Thursday, October 25, 2007

I've still not made up my mind

In my Saturday column last weekend, which can be read HERE, I set out the dilemma currently facing the Liberal Democrats thus:

"Can they bring themselves to vote for someone whose views they know to be well to the right of their own, in the knowledge that he is the candidate most likely to win them more seats?"

I am still unsure in my own mind what the answer is. So, for that matter, are at least three of the Lib Dem bloggers I have the most respect for - Jonathan Calder, James Graham and Paul Walter.

What I am sure of, as I argued HERE, is that the choice is a very real one which will have repercussions not just for the the Lib Dems but for the whole balance of British political debate.

There was no such dilemma last time round. Up against Sir Ming Campbell and Simon Hughes, Chris Huhne was easily the most right-wing of the candidates, and thus the one most likely to win seats off the Tories. But his views were still identifiably social democratic in a way that Nick Clegg's are not.

My heart still says Huhne. He is much the more centrist of the two candidates, has made clear he is prepared to use the tax system in the cause both of greater equality and a greener environment, and has insisted that proportional representation should remain a precondition of any post-election deal with the other parties.

By contrast, Clegg appears to be the establishment candidate, favoured by the very same numpty MPs who thought replacing Chatshow Charlie with Mogadon Ming would restore the party's fortunes.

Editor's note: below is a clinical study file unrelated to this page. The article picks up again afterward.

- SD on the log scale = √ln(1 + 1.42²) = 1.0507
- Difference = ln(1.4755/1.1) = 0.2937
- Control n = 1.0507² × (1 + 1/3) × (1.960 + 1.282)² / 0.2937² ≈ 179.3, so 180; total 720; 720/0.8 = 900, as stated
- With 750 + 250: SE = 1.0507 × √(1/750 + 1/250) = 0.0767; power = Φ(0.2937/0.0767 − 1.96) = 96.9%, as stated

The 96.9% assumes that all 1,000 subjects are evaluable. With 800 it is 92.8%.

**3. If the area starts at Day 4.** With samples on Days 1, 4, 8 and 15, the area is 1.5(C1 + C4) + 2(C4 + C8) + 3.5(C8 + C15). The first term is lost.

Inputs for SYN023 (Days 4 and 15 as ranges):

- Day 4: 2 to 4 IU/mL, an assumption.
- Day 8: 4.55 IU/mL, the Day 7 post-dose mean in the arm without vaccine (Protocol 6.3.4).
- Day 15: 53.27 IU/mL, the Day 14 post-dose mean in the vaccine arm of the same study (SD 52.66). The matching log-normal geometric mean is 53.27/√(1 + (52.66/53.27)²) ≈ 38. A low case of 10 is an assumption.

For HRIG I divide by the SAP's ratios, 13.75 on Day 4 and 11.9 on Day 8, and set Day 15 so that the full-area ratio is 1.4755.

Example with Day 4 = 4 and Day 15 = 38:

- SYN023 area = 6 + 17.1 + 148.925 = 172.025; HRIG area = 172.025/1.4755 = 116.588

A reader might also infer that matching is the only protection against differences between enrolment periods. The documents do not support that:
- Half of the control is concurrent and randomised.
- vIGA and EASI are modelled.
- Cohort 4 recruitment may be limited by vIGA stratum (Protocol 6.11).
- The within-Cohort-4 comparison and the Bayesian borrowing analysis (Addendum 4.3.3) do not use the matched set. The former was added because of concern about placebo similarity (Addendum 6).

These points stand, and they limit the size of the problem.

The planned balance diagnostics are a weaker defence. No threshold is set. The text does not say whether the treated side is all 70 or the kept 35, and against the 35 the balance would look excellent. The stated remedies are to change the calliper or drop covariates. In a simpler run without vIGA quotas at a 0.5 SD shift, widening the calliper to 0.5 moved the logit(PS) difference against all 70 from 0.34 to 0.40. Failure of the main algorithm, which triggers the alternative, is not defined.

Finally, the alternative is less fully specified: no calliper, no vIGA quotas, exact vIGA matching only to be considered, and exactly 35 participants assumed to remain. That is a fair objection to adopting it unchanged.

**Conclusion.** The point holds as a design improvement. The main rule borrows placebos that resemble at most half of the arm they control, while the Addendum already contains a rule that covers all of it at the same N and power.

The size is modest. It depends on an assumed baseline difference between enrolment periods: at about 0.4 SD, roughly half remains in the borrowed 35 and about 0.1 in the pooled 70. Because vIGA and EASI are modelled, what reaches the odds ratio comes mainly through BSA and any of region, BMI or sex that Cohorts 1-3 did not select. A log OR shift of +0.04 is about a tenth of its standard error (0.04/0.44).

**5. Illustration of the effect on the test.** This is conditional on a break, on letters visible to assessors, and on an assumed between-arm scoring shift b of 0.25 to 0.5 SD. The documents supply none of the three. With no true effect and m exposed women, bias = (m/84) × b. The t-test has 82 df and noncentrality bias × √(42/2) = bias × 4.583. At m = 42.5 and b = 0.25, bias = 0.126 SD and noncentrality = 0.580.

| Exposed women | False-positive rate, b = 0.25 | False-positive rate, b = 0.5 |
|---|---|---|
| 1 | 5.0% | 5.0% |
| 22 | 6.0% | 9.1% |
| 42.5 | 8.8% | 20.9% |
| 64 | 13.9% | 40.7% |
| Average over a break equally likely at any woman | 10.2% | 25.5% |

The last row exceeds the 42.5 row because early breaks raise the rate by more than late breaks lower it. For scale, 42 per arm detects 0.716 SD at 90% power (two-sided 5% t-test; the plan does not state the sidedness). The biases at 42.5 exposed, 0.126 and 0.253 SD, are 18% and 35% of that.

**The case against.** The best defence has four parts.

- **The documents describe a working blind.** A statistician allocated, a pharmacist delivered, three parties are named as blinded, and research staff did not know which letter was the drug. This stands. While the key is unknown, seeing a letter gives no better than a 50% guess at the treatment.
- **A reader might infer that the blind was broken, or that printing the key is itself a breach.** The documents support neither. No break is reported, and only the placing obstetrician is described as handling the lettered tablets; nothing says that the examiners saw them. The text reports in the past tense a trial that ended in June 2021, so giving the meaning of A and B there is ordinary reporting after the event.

Part of me admires his courage in that he is clearly running against his party in this election, but like Matthew Huntbach I have no illusions about what that will mean - that most of the principles the left of the party has most held dear will end up being sold down the river.

So if what was at stake was simply the future of the Liberal Democrats as a progressive, social democratic party, it would be a no brainer: vote Huhne.

But what is at stake goes much wider than that - specifically, the fact that the choice could have very clear implications for how many people end up voting Conservative at the next general election.

If the greater cause of British social democracy requires that David Cameron has to be stopped in order that the governance of this country should continue to reflect the views of its natural centre-left majority, then Clegg is clearly the more sensible choice.

It's a tricky one, isn't it? Maybe you, dear readers, can help me make up my mind by casting your preferences HERE.

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